HH: Seven years…one of the reasons I think Death Of Conservatism requires people to respond to it in detail is because in fact you do get Chambers. You get Nixon, by the way. I spent a lot of time with Nixon in my life. I’ve been a ghost writer for him, I opened his library, I know his work, and you get him. But I also wanted…but I think one of the things that amazes me about this book is you do understand the communist threat, the communist peril as it was understood in the 50s, and what happened in the 60s and the 70s. Why did Alger Hiss become a communist spy?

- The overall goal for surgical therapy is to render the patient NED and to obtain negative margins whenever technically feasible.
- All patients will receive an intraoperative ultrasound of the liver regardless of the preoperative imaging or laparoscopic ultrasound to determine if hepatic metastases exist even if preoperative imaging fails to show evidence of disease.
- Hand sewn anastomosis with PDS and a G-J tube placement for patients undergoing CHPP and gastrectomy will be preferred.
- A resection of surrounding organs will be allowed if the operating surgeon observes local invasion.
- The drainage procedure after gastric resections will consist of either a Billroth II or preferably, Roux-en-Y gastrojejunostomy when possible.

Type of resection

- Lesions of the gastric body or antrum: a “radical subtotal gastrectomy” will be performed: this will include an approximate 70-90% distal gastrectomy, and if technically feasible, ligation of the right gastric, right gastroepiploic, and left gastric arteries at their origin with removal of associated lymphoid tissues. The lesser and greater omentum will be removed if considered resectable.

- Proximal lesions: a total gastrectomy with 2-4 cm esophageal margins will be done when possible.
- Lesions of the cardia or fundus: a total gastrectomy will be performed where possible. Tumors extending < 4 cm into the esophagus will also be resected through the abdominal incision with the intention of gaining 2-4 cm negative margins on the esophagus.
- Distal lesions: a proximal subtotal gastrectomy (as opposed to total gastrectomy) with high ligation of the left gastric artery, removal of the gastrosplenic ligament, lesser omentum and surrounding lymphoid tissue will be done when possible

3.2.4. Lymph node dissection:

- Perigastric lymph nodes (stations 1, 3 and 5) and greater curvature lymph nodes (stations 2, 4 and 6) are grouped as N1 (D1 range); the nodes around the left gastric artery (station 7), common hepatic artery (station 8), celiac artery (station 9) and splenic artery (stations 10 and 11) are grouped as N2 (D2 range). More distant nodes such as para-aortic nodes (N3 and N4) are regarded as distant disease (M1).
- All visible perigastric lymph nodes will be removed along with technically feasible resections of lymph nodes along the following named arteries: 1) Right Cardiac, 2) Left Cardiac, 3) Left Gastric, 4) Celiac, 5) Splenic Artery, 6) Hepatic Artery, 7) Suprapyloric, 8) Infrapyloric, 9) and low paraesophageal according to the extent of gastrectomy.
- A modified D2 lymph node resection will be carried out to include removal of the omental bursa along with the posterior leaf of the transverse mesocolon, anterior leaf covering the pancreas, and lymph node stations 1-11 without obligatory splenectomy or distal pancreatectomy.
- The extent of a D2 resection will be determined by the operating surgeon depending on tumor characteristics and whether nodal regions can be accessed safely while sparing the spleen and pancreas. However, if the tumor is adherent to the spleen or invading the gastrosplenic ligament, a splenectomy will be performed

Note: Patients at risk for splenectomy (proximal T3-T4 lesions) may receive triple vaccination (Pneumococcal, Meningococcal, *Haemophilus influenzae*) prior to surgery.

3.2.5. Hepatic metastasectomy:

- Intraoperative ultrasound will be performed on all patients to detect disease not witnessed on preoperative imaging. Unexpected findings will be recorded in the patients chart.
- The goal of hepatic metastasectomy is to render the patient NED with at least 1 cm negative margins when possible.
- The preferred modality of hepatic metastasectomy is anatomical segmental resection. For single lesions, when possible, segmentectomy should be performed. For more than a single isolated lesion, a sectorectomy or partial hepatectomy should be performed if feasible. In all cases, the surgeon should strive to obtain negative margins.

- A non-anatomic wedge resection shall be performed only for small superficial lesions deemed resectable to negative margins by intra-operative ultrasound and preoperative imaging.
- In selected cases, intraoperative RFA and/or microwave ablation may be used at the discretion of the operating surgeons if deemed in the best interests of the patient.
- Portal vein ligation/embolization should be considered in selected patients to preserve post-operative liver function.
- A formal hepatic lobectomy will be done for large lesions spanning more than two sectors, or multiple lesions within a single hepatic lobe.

ST: I think in that period, when it really looked as if two totalitarian faiths were going to dominate the world, and listen, you know this, you know your history, this is not just a small group of people who’ve thought this, these were the most advanced, enlightened people of their day, thought the world was going to be split in two. You had the Nazis on the one hand, and the communists on the other. And that’s how it looked to somebody like Alger Hiss. And he thought you know what? America with its staid, democratic system, there he was working in the New Deal, and he was more of an Eleanor Roosevelt than Franklin Roosevelt guy. People may not remember that it was kind of analogous to Bill and Hillary Clinton, that Eleanor Roosevelt was the activist, FDR was the guy who sort of reined things in, moved more slowly. So to a guy like Alger Hiss, things aren’t happening fast enough, you know? He wants to remake the world as soon as he can. And the communists seem to offer this solution. Also, there’s the attraction of serving the great utopian experiment, taking a risk, stealing those papers from your office and handing them over to the communist agents, and they would really end up in Moscow, the great utopia. I know it sounds insane today, but you know, things feel different in their moment, and I think Hiss was really attracted to that. Hey, Chambers had been, too.